Ancient Near Eastern lyrical poetry served as both entertainment and a catalyst for philosophical discussion. The metaphorical language delights and enhances the senses, while it illuminates the understanding. The poet’s intent was to underscore the most profound emotions in the human experience. The intensity of longing and loving, the rehearsal of searching and finding, vows of constancy and lavish praise for the one loved are literary conventions that evoke universal response.
No other Old Testament book is so full of technical terms for spices, plants, and shrubs. The Song of Solomon, part of the Old Testament wisdom literature (including Job, Psalms, Proverbs, and Ecclesiastes), is not mentioned in the New Testament, and the book contains no definite reference to God. The Song contains no explicit doctrinal theology, but it does reflect monotheism in its celebration of God’s creation. In its praise of the joys of human love, the Song echoes Psalm 45 with its pastoral touch.
The Song stresses the themes of love and devotion between a man and a woman committed to one another, while also echoing the loving relationship between Yahweh and His people Israel and between Christ and His church. With aesthetic imagery, Solomon skillfully highlighted the splendor and majesty of God. No traces of the polytheism that appears in other poetry of this time period is found in the Song.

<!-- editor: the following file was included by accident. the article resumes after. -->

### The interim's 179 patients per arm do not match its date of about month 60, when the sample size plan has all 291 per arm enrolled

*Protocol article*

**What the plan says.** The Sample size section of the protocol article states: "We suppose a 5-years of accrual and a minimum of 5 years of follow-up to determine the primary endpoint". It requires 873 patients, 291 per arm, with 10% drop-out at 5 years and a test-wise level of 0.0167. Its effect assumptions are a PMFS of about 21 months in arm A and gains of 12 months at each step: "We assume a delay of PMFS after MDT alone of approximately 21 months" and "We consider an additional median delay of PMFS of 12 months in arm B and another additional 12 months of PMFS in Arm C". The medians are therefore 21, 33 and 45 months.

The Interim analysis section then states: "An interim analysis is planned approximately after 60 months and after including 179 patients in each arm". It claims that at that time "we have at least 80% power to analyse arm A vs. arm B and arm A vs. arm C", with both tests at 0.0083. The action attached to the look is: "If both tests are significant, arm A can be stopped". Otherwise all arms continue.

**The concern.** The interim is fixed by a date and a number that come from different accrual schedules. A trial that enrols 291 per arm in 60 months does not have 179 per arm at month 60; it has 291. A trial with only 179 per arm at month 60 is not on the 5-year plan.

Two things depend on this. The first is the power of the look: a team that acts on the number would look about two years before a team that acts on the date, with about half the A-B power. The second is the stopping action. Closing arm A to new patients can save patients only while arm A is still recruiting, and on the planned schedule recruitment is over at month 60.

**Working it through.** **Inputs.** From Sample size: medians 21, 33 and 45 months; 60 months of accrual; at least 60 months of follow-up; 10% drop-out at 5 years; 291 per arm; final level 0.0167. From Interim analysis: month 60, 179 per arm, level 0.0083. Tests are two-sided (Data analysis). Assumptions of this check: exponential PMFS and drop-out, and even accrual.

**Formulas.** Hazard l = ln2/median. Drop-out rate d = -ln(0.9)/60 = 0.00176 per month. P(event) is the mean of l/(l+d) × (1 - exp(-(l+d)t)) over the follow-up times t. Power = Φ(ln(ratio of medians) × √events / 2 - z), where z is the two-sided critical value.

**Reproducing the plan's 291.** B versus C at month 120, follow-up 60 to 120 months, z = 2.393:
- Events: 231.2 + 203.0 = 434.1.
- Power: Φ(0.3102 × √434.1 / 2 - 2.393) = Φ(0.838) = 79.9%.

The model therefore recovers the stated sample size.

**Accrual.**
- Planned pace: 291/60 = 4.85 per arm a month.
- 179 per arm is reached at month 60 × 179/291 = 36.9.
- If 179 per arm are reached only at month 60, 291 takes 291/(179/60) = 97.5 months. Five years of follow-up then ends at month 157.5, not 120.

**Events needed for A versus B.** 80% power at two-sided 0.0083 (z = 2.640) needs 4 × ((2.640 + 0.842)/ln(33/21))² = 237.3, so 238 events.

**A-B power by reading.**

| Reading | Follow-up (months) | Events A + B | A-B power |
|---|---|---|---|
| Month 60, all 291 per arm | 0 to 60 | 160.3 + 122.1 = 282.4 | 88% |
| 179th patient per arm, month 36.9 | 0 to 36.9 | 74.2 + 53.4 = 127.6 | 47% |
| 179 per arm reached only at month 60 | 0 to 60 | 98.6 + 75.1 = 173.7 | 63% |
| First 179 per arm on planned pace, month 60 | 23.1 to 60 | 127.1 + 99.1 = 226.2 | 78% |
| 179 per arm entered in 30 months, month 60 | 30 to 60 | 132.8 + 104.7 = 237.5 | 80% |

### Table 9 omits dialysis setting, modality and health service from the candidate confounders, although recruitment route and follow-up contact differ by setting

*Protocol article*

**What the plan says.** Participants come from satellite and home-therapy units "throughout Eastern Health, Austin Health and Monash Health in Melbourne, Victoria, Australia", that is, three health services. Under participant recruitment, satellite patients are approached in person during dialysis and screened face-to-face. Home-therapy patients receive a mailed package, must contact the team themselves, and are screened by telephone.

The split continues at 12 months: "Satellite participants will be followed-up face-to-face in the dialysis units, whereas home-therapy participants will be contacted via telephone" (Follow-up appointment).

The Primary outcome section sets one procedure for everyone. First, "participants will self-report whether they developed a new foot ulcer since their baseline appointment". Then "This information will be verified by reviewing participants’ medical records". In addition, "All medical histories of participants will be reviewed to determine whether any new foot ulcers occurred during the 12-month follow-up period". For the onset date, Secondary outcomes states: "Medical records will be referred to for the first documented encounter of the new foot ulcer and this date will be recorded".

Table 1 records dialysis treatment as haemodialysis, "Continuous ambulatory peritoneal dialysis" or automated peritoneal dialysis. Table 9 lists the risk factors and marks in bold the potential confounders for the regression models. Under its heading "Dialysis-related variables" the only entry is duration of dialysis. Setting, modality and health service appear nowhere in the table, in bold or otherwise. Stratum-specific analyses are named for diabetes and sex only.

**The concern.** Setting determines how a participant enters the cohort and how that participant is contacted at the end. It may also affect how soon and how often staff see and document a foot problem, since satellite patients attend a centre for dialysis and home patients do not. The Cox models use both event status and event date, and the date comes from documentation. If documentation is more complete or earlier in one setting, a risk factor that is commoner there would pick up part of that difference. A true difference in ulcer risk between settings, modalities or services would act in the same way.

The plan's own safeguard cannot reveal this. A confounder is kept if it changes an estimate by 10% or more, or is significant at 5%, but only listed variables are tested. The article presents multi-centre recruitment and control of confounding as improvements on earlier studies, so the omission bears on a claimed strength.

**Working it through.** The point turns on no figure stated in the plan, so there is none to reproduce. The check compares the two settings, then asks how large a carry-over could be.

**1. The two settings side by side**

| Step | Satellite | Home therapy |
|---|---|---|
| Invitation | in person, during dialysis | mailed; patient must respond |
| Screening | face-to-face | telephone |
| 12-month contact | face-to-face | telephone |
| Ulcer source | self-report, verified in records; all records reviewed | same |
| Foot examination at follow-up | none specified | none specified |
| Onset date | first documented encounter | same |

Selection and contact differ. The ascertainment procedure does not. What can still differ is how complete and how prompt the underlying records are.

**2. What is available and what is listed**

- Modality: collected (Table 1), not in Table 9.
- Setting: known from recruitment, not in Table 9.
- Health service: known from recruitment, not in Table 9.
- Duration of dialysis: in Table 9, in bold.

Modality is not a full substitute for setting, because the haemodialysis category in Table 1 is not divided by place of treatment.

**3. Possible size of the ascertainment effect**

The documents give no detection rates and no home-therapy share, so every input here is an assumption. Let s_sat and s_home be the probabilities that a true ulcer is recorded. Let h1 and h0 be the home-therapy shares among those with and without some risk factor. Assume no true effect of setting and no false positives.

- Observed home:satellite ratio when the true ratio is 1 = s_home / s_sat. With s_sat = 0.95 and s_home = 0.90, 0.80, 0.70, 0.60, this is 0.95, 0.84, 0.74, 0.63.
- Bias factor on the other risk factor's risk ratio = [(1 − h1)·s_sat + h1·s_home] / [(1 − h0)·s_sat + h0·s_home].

For women, the Song pictures a bride who is healthy, balanced, and truly loved. In contrast to many contemporary writers who depict female weakness or victimization as inevitable and absolute, God presents a portrait of wholeness and hope. A reflection of the intimate relationship between the man and woman in the Garden of Eden can be traced as mutual devotion and respect between a husband and wife develop and as they are related harmoniously with the natural world around them.
The dialogue forms five poetic units, each a renewal of feeling and growing intimacy. Refrains are interspersed with interjections by friends and supporters who celebrate with the couple.
Song of Songs 1
1 Solomon’s Song of Songs.
2 Let him kiss me with the kisses of his mouth—
for your love is more delightful than wine.
3 Pleasing is the fragrance of your perfumes;
your name is like perfume poured out.
No wonder the young women love you!